Bega’s first White Ribbon Walk A Mile in Her Shoes event was an eye-catching, and for some eye-watering, way to draw attention to the festering sore that is domestic and family violence.
At 11am on Thursday, about 40 people, mostly men shod in a mixture of outrageous women’s footwear from high heels to the more forgiving wedges, walked from Kiss’s Lagoon to Littleton Gardens.
While there were plenty of laughs the serious message behind the event was not lost on the group who were proud to draw attention to the issue of domestic violence.
Organisers Sam Stevenson and Peter Cross were impressed by the number of men keen to take part in the walk.
They had no idea if it was going to work or be a flop until participants turned up on the morning.
“Peter and I decided to do this about three months ago,” Mr Stevenson said.
“I had been to a lot of events where there were always a lot of women making statements about domestic violence. Peter and I decided to try an event to get men involved.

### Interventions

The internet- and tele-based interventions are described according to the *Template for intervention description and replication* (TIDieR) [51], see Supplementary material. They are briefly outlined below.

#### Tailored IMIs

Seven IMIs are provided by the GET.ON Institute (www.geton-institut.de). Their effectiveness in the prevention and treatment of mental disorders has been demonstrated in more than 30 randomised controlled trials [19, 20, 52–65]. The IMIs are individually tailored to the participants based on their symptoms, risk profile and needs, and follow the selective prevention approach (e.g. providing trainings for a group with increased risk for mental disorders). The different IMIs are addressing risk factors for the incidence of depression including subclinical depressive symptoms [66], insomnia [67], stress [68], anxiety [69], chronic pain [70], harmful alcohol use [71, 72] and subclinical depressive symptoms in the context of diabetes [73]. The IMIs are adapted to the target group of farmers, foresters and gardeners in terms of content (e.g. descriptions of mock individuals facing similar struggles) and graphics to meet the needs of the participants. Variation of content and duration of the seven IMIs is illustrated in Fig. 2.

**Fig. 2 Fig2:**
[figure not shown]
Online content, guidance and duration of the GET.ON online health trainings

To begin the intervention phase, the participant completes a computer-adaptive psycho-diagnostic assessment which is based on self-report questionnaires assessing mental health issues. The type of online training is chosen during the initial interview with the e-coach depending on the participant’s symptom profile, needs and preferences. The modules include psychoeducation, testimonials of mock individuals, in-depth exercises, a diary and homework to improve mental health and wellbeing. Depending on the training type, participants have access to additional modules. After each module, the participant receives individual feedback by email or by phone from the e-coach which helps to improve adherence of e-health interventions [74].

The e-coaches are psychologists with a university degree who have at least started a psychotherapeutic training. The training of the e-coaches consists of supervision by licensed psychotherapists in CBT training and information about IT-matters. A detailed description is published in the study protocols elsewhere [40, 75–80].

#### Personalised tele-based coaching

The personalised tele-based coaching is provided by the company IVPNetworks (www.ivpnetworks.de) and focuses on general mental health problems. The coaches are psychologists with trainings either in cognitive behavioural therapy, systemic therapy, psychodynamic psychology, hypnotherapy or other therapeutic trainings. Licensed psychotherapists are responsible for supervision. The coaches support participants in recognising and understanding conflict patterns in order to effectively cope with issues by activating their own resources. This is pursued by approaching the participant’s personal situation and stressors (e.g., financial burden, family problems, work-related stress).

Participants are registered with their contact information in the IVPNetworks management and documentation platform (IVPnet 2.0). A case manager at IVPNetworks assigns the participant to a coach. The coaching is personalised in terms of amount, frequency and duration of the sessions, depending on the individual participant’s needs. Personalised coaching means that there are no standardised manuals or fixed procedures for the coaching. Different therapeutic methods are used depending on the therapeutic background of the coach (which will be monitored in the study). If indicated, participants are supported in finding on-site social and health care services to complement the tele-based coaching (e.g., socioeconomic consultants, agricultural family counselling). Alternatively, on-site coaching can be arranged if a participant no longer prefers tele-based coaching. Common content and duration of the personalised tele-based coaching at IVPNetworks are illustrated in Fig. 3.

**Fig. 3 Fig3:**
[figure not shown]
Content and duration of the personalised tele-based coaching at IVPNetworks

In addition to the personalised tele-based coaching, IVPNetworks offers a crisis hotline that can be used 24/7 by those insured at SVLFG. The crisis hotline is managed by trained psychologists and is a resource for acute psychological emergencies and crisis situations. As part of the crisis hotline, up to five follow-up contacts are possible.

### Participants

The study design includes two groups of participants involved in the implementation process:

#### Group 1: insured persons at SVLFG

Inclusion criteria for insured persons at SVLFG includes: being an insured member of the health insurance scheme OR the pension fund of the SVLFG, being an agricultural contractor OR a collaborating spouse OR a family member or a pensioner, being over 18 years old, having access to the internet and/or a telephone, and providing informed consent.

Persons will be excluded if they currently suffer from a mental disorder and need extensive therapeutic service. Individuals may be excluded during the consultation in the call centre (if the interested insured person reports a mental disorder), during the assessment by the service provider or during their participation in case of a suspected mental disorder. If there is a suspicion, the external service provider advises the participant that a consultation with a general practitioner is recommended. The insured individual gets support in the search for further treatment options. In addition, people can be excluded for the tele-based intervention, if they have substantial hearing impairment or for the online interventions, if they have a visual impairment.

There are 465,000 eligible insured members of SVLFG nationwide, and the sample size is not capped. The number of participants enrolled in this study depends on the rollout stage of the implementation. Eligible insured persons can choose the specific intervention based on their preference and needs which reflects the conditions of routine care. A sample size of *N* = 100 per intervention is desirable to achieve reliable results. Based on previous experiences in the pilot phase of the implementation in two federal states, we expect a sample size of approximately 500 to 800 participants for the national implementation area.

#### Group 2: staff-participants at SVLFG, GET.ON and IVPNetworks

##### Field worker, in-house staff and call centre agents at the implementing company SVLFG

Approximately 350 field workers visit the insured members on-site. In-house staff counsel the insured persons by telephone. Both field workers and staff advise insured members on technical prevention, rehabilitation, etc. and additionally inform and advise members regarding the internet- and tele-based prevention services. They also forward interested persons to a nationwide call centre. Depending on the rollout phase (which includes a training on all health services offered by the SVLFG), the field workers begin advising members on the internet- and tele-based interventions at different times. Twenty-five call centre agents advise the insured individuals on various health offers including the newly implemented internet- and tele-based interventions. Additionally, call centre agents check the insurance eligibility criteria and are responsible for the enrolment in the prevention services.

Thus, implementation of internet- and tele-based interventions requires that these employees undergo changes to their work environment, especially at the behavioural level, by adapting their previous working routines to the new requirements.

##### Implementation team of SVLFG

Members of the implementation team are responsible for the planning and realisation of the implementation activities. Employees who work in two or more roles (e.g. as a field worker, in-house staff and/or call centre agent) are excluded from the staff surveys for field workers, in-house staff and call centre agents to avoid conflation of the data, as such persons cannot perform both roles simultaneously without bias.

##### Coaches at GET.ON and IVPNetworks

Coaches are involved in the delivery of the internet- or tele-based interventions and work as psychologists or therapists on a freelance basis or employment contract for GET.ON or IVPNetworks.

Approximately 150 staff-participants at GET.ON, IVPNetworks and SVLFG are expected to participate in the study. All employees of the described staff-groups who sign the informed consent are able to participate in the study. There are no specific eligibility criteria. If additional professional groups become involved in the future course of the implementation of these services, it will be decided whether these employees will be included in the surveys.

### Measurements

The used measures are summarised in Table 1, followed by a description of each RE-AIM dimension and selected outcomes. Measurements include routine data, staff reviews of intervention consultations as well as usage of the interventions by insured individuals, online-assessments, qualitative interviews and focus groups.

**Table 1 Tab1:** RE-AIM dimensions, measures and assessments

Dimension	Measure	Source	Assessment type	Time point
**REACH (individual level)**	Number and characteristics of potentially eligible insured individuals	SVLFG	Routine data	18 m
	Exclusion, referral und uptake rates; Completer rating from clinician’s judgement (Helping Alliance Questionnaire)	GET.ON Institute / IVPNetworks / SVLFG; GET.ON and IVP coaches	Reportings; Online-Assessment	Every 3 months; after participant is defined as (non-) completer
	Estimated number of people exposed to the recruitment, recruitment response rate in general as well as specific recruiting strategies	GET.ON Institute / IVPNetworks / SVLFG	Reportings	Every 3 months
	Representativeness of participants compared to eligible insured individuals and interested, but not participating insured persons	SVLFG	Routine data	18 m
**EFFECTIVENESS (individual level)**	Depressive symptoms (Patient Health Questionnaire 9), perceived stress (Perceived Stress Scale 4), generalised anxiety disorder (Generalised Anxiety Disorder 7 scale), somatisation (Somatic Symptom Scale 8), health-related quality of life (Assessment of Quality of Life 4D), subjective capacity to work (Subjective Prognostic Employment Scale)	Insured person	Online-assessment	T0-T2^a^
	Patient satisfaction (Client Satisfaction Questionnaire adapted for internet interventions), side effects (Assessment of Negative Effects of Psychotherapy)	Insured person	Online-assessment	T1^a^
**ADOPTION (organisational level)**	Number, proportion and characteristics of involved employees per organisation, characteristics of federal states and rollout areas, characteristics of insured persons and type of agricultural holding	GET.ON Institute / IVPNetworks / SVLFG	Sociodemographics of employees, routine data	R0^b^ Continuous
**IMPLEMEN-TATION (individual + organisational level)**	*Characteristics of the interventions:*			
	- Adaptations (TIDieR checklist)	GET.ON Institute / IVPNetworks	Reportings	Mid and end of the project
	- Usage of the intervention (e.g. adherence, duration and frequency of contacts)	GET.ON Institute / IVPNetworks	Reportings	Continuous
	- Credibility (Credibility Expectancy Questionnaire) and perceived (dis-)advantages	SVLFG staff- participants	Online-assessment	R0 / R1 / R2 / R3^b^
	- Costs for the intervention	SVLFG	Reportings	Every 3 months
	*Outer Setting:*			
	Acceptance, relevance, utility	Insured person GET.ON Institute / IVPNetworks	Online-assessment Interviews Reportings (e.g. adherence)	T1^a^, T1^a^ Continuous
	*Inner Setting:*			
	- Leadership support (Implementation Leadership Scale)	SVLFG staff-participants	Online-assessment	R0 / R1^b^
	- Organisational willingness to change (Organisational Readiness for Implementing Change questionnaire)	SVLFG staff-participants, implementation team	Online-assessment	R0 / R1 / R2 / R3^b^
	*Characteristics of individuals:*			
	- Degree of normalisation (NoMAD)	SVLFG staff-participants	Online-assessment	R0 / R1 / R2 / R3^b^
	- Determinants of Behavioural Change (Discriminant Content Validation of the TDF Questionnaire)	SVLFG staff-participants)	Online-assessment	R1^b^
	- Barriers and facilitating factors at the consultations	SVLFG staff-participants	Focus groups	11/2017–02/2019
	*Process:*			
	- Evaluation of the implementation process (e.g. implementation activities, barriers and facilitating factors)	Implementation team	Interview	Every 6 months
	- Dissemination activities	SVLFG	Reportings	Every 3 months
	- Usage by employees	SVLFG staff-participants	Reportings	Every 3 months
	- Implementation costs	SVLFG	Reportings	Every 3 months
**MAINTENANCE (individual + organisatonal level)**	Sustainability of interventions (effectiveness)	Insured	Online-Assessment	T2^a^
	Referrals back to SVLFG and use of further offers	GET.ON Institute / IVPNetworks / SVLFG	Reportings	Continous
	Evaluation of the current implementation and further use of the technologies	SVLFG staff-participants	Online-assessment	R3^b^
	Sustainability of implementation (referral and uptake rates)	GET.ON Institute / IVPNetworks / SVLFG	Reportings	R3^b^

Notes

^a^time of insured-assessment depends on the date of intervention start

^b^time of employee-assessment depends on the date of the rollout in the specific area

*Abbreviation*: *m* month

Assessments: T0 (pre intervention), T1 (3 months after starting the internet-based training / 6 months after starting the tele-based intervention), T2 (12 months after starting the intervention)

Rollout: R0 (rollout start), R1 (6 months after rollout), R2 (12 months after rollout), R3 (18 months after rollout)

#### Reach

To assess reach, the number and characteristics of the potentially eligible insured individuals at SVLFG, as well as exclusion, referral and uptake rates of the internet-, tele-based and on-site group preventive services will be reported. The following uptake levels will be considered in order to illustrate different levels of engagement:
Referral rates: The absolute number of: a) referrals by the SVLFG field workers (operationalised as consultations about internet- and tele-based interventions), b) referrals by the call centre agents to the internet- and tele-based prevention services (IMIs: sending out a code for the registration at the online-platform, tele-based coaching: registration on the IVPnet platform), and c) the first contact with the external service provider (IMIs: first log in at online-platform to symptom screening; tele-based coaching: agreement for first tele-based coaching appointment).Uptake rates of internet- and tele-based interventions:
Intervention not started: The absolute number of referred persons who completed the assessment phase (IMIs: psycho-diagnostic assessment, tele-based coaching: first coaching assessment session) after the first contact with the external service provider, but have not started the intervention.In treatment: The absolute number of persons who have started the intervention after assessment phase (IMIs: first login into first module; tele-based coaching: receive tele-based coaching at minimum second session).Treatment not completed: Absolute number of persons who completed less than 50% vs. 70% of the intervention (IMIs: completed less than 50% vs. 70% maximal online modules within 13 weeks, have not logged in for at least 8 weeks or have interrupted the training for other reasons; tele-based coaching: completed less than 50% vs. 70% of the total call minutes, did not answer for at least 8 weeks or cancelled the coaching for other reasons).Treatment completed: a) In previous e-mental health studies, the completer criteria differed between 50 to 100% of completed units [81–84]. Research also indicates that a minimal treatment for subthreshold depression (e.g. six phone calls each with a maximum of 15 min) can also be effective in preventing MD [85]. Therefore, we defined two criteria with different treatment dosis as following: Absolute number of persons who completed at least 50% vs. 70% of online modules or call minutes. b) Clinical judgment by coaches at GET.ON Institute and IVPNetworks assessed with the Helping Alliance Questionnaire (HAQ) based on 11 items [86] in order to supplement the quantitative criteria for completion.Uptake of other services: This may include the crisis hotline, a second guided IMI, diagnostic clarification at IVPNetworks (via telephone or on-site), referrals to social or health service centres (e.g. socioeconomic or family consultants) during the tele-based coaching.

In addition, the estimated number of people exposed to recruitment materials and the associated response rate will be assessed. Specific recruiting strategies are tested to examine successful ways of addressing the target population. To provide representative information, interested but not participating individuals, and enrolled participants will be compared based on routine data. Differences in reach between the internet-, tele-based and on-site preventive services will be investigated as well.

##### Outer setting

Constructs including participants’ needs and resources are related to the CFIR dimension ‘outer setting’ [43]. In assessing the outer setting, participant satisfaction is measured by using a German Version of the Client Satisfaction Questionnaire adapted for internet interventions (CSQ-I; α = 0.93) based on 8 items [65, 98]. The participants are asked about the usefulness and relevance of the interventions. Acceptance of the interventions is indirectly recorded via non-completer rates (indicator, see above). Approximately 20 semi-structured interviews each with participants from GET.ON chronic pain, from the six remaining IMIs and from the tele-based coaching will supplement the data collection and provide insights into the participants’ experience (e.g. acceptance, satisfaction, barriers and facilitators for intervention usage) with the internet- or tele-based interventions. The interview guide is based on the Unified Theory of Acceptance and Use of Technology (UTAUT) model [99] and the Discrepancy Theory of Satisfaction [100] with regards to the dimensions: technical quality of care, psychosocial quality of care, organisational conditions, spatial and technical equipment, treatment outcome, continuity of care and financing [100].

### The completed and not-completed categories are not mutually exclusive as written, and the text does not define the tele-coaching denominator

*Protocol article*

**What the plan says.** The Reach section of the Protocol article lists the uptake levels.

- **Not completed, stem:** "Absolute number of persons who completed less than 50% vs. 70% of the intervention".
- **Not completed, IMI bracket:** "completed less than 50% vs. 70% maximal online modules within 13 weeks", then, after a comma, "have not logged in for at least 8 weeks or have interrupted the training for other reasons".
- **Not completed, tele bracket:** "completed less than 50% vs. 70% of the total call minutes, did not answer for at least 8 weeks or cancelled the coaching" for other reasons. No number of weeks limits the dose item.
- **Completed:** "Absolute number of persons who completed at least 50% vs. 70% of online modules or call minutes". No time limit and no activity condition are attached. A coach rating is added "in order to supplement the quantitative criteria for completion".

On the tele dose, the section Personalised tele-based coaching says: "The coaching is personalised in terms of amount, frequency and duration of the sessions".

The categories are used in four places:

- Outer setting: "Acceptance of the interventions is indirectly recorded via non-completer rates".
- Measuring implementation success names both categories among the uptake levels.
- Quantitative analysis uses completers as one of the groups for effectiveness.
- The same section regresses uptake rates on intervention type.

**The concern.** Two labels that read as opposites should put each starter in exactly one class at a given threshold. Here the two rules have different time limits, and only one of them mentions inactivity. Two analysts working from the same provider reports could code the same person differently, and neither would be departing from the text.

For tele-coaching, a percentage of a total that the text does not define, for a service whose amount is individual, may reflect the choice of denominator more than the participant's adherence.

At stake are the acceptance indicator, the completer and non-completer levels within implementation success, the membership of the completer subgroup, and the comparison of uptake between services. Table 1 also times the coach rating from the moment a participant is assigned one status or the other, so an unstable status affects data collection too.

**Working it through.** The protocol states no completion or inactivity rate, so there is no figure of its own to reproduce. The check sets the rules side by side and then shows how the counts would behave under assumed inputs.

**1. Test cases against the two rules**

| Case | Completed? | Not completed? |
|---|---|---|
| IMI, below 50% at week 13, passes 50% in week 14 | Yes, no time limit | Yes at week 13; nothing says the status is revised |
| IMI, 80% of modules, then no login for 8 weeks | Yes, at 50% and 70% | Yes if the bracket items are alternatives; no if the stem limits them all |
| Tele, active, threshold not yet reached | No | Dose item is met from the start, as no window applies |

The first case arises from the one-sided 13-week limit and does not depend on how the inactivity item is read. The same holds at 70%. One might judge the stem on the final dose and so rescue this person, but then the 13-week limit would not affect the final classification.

“This is in not about trivialising what is a very serious issue. It is about bringing that issue out of the shadows.
“I’m in the RFS so I roped some of those guys in pretty quickly, but I had no idea who from the community might respond.
“To see all these people is wonderful,” he said.
So after a quick chat and some photos the group awkwardly made its way into Bega’s CBD. Along the way they were pointed at and laughed at, but they were also asked about what they were doing and some people even donated money to the cause.
It was clear to see the spectacle worked as a way to help get the message across.
“Despite the fact I found bones in my feet I didn’t know existed, it was really positive to see the way people were engaging in the street as we walked past. It felt like we broke down a few barriers,” Toby Schaefer-Darling from Bega said.
About 12 women took part in the walk, most in sensible shoes. Among them was Rural Adversity Mental Health Program coordinator for southern NSW Jen Keioskie.
She worked with victims of domestic violence for about 20 years. While she applauded the effort in Bega, she said there was still a long way to go.
“We need a generational and cultural shift in the way many men respect women and children. Violence prevention is everyone’s responsibility,” she said.